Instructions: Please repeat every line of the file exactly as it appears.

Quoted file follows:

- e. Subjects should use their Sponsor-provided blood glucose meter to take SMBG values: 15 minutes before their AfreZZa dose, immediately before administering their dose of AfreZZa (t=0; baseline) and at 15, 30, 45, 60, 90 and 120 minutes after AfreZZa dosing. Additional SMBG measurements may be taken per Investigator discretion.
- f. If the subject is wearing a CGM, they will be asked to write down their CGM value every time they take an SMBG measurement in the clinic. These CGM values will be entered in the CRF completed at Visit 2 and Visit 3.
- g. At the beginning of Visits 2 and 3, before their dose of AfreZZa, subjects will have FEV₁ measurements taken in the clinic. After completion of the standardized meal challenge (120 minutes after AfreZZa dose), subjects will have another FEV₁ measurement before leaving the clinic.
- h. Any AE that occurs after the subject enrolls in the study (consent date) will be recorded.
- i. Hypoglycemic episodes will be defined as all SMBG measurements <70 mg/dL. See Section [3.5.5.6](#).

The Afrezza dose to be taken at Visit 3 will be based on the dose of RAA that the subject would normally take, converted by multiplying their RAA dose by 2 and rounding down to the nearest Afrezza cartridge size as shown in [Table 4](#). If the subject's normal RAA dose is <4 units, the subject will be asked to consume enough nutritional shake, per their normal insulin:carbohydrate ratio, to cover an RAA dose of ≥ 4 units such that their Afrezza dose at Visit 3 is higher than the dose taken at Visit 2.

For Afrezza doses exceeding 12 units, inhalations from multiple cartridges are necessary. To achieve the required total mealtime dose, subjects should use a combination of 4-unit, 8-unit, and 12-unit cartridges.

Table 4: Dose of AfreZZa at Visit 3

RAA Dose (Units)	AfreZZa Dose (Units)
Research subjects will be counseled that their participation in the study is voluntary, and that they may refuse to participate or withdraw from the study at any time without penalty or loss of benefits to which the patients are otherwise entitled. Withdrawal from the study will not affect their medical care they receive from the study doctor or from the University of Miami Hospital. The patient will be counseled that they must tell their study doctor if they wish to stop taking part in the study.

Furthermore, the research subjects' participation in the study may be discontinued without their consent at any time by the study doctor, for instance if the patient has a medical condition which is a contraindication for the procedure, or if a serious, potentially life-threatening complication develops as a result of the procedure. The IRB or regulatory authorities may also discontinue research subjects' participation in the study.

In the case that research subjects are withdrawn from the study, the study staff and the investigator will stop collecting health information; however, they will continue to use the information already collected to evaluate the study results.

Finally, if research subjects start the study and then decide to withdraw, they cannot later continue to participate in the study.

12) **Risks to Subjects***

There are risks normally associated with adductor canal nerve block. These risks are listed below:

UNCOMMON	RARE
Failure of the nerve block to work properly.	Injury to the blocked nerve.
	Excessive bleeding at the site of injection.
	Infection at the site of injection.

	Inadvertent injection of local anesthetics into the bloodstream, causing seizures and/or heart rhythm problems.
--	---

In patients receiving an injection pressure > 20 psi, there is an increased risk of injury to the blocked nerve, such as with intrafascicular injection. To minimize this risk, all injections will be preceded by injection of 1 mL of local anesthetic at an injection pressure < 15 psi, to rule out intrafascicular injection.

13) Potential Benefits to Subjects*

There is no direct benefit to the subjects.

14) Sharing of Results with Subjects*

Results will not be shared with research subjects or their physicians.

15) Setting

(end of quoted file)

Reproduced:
- e. Subjects should use their Sponsor-provided blood glucose meter to take SMBG values: 15 minutes before their AfreZZa dose, immediately before administering their dose of AfreZZa (t=0; baseline) and at 15, 30, 45, 60, 90 and 120 minutes after AfreZZa dosing. Additional SMBG measurements may be taken per Investigator discretion.
- f. If the subject is wearing a CGM, they will be asked to write down their CGM value every time they take an SMBG measurement in the clinic. These CGM values will be entered in the CRF completed at Visit 2 and Visit 3.
- g. At the beginning of Visits 2 and 3, before their dose of AfreZZa, subjects will have FEV₁ measurements taken in the clinic. After completion of the standardized meal challenge (120 minutes after AfreZZa dose), subjects will have another FEV₁ measurement before leaving the clinic.
- h. Any AE that occurs after the subject enrolls in the study (consent date) will be recorded.
- i. Hypoglycemic episodes will be defined as all SMBG measurements <70 mg/dL. See Section [3.5.5.6](#).

The Afrezza dose to be taken at Visit 3 will be based on the dose of RAA that the subject would normally take, converted by multiplying their RAA dose by 2 and rounding down to the nearest Afrezza cartridge size as shown in [Table 4](#). If the subject's normal RAA dose is <4 units, the subject will be asked to consume enough nutritional shake, per their normal insulin:carbohydrate ratio, to cover an RAA dose of ≥ 4 units such that their Afrezza dose at Visit 3 is higher than the dose taken at Visit 2.

For Afrezza doses exceeding 12 units, inhalations from multiple cartridges are necessary. To achieve the required total mealtime dose, subjects should use a combination of 4-unit, 8-unit, and 12-unit cartridges.

Table 4: Dose of AfreZZa at Visit 3

RAA Dose (Units)	AfreZZa Dose (Units)
Research subjects will be counseled that their participation in the study is voluntary, and that they may refuse to participate or withdraw from the study at any time without penalty or loss of benefits to which the patients are otherwise entitled. Withdrawal from the study will not affect their medical care they receive from the study doctor or from the University of Miami Hospital. The patient will be counseled that they must tell their study doctor if they wish to stop taking part in the study.

Furthermore, the research subjects' participation in the study may be discontinued without their consent at any time by the study doctor, for instance if the patient has a medical condition which is a contraindication for the procedure, or if a serious, potentially life-threatening complication develops as a result of the procedure. The IRB or regulatory authorities may also discontinue research subjects' participation in the study.

In the case that research subjects are withdrawn from the study, the study staff and the investigator will stop collecting health information; however, they will continue to use the information already collected to evaluate the study results.

Finally, if research subjects start the study and then decide to withdraw, they cannot later continue to participate in the study.

12) **Risks to Subjects***

There are risks normally associated with adductor canal nerve block. These risks are listed below:

UNCOMMON	RARE
Failure of the nerve block to work properly.	Injury to the blocked nerve.
	Excessive bleeding at the site of injection.
	Infection at the site of injection.

	Inadvertent injection of local anesthetics into the bloodstream, causing seizures and/or heart rhythm problems.
--	---

In patients receiving an injection pressure > 20 psi, there is an increased risk of injury to the blocked nerve, such as with intrafascicular injection. To minimize this risk, all injections will be preceded by injection of 1 mL of local anesthetic at an injection pressure < 15 psi, to rule out intrafascicular injection.

13) Potential Benefits to Subjects*

There is no direct benefit to the subjects.

14) Sharing of Results with Subjects*

Results will not be shared with research subjects or their physicians.

15) Setting